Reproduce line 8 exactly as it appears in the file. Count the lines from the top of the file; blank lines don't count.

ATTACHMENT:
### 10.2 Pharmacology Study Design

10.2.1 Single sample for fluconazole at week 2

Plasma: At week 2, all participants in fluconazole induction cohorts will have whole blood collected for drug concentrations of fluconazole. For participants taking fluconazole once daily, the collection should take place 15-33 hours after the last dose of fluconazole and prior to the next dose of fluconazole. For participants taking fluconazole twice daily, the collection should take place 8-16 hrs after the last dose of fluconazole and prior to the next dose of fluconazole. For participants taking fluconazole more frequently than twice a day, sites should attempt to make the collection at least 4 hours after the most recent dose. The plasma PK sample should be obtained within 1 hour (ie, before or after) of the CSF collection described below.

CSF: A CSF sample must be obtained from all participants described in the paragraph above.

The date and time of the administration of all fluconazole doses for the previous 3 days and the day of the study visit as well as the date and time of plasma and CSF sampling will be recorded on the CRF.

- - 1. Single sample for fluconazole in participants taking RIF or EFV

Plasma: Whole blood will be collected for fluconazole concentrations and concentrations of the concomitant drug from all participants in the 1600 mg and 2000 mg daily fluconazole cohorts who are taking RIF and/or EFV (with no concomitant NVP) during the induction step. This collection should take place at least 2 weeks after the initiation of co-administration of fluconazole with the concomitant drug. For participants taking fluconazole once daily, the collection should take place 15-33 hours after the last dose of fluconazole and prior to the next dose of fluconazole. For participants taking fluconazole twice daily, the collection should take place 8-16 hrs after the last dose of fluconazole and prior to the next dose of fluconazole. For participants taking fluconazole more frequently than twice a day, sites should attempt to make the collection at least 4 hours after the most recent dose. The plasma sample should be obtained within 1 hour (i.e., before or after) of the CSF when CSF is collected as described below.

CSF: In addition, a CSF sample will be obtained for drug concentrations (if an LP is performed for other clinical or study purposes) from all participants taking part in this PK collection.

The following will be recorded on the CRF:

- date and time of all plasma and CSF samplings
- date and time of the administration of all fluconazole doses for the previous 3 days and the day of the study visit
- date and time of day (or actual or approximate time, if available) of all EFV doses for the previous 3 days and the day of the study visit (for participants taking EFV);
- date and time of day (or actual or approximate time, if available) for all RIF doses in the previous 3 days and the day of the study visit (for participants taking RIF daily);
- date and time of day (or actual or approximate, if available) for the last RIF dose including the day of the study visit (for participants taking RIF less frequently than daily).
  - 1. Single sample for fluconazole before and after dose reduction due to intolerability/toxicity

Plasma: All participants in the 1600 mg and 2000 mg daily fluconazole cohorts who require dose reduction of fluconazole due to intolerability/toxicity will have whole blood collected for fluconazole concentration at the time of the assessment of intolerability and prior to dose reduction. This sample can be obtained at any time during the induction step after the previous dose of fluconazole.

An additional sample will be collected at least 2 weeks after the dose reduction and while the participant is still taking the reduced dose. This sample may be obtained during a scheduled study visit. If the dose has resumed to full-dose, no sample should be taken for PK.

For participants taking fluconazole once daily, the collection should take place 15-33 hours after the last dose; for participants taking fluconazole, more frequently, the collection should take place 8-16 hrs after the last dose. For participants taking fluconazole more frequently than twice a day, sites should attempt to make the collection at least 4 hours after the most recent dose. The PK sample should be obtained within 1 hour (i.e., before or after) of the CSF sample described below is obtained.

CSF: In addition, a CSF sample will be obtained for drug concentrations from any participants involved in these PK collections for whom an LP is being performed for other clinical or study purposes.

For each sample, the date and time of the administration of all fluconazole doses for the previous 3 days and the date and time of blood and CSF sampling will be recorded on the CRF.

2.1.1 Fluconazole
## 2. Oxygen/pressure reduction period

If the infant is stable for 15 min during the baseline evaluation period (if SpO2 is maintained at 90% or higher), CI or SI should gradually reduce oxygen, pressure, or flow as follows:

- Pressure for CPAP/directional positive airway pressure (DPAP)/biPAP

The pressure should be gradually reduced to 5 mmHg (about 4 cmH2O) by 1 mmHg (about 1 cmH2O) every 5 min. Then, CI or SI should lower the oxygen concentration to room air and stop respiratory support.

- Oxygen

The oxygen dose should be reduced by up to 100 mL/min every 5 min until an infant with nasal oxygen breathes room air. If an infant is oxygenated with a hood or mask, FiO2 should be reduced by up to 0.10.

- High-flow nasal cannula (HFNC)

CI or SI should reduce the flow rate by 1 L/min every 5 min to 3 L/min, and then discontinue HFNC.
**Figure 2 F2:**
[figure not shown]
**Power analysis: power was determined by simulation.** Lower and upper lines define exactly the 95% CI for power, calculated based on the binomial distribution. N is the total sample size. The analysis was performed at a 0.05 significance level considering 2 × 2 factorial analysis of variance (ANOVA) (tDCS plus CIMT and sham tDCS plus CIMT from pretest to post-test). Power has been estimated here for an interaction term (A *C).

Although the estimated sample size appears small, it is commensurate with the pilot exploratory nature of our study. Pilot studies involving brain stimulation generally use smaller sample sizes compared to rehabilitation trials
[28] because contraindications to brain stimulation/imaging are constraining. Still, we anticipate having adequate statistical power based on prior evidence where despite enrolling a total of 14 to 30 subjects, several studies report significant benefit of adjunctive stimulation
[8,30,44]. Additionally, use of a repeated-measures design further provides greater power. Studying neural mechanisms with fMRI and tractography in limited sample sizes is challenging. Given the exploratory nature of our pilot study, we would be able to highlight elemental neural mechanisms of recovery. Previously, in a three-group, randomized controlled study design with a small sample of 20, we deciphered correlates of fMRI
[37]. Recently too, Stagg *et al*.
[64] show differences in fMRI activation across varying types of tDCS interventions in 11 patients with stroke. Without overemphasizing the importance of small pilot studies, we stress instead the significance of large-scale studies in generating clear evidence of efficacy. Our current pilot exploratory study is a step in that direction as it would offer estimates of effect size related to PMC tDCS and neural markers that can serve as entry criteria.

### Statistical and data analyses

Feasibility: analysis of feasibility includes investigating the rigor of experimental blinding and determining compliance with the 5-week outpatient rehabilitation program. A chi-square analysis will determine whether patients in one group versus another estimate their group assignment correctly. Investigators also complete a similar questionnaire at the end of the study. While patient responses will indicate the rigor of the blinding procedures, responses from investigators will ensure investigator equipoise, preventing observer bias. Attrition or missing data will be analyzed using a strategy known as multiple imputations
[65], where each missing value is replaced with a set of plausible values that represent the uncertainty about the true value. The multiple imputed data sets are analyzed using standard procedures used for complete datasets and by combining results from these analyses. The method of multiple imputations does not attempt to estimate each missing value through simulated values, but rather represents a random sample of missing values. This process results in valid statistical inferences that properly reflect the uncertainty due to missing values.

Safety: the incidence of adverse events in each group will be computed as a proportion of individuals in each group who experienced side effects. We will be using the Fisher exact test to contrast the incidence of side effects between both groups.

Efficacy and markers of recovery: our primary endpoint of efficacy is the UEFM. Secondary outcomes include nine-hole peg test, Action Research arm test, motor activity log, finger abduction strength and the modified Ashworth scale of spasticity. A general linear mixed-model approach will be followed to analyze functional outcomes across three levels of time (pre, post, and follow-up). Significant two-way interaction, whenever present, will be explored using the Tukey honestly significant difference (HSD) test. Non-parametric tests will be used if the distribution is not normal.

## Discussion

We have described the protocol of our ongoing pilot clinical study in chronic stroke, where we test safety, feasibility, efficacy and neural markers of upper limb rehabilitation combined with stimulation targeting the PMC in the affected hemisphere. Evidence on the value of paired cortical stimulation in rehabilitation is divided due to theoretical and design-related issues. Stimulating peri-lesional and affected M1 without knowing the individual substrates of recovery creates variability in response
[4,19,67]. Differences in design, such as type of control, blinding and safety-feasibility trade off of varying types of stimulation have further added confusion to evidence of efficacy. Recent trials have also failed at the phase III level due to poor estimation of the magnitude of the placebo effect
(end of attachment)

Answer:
CSF: In addition, a CSF sample will be obtained for drug concentrations (if an LP is performed for other clinical or study purposes) from all participants taking part in this PK collection.